“The Honorary Treasurer acknowledged that he had no authority to do so and took “full responsibility” of the mistake. Once the statement was duly retracted, its validity and enforceability necessarily fell away. The communication made by the Honorary Treasurer could not bind the respondent neither could it be enforced against it.”
Categories: Turquand Rule
The dispute turned on whether an undertaking to offer certain benefits on separation would bind a company if such an undertaking was made by someone who did not have the requisite authority. Organisations are juristic persons. They function through officials appointed to run such organisations. Not all officials in an organisation have the authority to make decisions on behalf of the organisation.
From a company law perspective, people dealing with organisations are protected against prejudice in case someone without the requisite authority decides or purports to make a decision which binds the company. As mentioned, this is a company law principle but also affects labour law to the extent discussed in this case. Its origin can be traced back to an old case between Royal British Bank v Turquand (1856) hence the rule has become known as the Turquand rule.
The applicant was the respondent’s Secretary-General for years. The national governing council for the respondent expressed concern over her performance. It gave her the option of resigning or face a suspension pending investigations into her conduct. She opted to resign on the 3rd of June 2012. In acknowledging her resignation, the Acting President of the organisation set out what the applicant was entitled to as benefits on separation. This included a Toyota Prado. On the 6th of June 2012, the Honorary Treasurer wrote to the appellant that the respondent will bear the costs of transferring the vehicle.
On 2 March 2013, the treasurer was reprimanded by the council for issuing communication without its mandate. The Honorary Treasurer wrote to the appellant retracting the statement regarding the pronouncement that the respondent will bear the costs of transferring the vehicle into the hands of the appellant.
Aggrieved, the appellant lodged a complaint with a labour officer demanding a sum of USD 17500 being the costs for the transfer of the vehicle. Conciliation failed and an arbitrator ruled that the respondent had to honour the commitment made by its treasurer. The respondent was not happy with the finding and appealed to the LC. The LC ruled that the turquand rule did not apply and that the employee was not entitled to the claim. The appellant employee was not satisfied thus lodging the current SC appeal.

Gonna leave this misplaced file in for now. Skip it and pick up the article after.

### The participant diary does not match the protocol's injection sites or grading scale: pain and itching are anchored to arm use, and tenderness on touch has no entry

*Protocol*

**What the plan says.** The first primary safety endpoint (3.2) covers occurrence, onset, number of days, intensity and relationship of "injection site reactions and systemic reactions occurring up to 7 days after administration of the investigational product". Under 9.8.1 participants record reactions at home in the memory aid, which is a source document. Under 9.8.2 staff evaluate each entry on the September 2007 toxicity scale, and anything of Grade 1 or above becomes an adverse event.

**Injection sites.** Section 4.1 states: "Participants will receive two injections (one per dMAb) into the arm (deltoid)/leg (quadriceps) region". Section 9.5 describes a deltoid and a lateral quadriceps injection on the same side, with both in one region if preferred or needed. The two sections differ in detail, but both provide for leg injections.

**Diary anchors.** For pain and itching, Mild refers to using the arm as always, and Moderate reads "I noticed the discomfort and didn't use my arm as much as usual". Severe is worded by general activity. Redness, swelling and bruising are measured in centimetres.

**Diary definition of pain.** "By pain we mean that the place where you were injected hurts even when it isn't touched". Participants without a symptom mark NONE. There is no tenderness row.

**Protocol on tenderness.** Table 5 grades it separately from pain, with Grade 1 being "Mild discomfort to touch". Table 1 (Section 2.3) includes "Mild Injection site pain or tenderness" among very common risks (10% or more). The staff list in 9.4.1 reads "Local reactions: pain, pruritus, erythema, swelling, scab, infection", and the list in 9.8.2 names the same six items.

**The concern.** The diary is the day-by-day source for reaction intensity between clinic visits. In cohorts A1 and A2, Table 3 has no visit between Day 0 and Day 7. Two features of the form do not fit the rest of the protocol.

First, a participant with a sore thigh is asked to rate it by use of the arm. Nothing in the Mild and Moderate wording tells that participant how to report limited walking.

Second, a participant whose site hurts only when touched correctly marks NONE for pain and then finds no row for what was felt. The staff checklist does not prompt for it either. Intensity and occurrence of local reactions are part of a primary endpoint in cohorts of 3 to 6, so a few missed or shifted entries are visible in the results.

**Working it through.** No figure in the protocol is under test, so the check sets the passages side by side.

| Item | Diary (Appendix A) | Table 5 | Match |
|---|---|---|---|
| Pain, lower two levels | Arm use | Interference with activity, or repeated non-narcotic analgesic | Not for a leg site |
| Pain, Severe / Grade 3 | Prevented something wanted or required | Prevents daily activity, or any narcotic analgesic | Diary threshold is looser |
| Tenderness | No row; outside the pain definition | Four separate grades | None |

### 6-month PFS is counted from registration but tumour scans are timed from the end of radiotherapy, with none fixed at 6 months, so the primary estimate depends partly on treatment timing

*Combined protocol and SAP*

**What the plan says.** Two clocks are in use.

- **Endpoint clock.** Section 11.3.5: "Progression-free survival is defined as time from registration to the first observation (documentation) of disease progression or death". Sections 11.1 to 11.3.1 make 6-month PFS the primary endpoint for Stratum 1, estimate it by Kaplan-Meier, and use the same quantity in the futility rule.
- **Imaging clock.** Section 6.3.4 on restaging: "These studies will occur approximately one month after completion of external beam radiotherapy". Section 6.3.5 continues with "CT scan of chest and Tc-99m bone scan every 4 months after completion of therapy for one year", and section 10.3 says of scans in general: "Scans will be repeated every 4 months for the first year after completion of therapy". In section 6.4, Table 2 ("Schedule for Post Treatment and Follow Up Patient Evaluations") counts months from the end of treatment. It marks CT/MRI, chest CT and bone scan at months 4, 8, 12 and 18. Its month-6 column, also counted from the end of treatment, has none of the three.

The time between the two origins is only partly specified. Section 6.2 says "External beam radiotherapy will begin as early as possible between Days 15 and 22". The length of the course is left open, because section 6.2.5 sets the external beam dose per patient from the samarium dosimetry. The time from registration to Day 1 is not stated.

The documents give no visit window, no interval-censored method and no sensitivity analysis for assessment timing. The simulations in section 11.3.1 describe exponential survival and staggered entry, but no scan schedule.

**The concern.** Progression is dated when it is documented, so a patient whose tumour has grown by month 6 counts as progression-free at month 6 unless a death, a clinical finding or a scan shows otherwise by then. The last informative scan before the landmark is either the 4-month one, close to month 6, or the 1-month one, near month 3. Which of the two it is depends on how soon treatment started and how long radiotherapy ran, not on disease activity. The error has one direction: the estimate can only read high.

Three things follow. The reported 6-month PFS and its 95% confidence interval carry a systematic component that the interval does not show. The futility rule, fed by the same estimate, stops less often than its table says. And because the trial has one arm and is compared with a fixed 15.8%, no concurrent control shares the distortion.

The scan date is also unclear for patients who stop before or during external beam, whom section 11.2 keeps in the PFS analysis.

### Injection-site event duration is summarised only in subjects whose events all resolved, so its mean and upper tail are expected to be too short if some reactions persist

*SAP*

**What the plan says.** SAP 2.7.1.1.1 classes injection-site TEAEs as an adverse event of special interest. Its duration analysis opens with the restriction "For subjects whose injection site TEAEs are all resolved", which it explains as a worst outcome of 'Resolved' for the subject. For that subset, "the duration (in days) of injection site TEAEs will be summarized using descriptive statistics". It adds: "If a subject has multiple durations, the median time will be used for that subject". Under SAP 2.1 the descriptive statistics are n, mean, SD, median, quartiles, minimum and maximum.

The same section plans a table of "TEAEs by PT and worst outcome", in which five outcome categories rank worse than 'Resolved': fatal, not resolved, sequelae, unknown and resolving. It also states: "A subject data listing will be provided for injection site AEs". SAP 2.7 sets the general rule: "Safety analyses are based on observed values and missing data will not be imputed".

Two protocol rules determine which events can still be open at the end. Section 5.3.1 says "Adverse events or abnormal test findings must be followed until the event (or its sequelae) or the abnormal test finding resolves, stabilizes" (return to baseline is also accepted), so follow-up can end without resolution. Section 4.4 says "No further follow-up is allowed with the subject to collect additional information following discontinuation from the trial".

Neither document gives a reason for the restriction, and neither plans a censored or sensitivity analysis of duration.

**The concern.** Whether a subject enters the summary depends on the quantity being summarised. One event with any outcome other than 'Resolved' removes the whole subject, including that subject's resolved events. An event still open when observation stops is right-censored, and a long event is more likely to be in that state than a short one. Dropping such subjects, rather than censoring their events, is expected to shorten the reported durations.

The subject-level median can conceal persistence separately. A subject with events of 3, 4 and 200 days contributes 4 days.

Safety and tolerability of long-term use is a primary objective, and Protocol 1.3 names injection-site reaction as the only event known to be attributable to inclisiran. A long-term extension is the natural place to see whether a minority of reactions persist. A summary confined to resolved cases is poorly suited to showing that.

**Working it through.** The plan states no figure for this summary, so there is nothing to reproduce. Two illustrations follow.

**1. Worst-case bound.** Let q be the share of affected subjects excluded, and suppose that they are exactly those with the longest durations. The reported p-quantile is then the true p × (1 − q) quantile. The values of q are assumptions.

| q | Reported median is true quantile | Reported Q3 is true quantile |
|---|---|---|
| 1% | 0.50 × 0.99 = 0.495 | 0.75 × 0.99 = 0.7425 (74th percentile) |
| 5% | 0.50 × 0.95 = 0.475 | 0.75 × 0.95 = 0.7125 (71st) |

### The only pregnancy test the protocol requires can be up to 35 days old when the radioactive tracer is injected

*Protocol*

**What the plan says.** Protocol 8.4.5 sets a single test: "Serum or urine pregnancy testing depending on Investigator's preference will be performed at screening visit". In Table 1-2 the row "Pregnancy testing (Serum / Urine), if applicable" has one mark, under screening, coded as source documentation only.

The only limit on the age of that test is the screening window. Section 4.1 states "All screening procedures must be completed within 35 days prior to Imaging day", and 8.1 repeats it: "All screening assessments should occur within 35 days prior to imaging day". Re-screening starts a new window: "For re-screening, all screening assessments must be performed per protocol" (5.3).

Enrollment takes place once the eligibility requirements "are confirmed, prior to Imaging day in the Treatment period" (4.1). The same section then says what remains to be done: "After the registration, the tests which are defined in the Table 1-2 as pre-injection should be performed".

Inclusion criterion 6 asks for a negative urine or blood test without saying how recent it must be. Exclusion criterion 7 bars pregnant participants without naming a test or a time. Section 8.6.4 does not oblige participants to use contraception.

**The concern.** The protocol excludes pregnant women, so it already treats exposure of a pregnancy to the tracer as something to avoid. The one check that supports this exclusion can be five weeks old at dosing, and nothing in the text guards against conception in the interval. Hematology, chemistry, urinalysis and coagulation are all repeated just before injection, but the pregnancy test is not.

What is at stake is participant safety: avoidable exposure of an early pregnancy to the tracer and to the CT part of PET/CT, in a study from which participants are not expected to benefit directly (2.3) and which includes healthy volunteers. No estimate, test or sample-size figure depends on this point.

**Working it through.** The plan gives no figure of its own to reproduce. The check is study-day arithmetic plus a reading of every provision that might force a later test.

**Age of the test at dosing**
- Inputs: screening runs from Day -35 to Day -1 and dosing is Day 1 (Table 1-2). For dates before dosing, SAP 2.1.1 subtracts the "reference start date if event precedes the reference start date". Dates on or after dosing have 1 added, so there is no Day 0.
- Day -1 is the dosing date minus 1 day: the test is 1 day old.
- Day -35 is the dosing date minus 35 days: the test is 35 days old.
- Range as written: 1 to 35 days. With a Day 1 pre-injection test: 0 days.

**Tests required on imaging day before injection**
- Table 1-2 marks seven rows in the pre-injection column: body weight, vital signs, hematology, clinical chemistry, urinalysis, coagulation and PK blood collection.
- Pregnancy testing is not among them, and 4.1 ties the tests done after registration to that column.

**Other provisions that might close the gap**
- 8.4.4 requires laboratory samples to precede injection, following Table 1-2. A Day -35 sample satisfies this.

The Courts Reasoning
Among other findings, the court noted that the fact that someone holds an important position in an organisation does not mean that such a person has the authority to make decisions on behalf of the organisation.
It also further noted that when the treasurer, in this case, retracted the statement binding the respondent company the appellant could not rely on the same statement as its enforceability fell away. This was compounded by the fact that the appellant knew how the organisation functioned including that the treasurer had no authority to produce such a binding statement.
The SC relied on the matter between Victoria Falls Steam Train Co (Pvt) Ltd v Wankie Colliery Co Ltd, HH-03-04. In this case, the court had explained the turquand rule and how it would apply. This court had come to the following conclusion:
“The rule in Royal British Bank v Turquand (1856) 6 E & B 327, 119 ER 886, which prevents a corporation from relying on non-compliance with its internal procedures to avoid contractual liabilities towards a third party, applies only where the third party was a genuine outsider acting in good faith, and where the transaction was carried out in good faith and was a legitimate one within the powers of the corporation though lacking completeness in terms of the corporation’s internal arrangements. The rule does not apply in cases where there has been a forgery, nor should it apply in the analogous case where the transaction has been carried out in deliberate violation of the internal procedures of the corporation.”
The SC argued that the appellant could not be protected in terms of this rule. The communication was made in breach of internal processes. The treasurer did not have the mandate to act in the way he did. The binding nature of the communication immediately fell away as a result thereof.
As a result of the above, the labour courts decision was confirmed by the SC.
The basic principles outlined in this case are of great importance. The company could not be bound by a communication made by someone who did not have the authority to make such communication on its behalf. It followed that the appellant couldn’t be protected by the rule that she sought to invoke and rely on. We submit that the important lesson from this case it that ex-employees who are aware of the processes in organisations they separate with cannot be protected by the Turquand rule.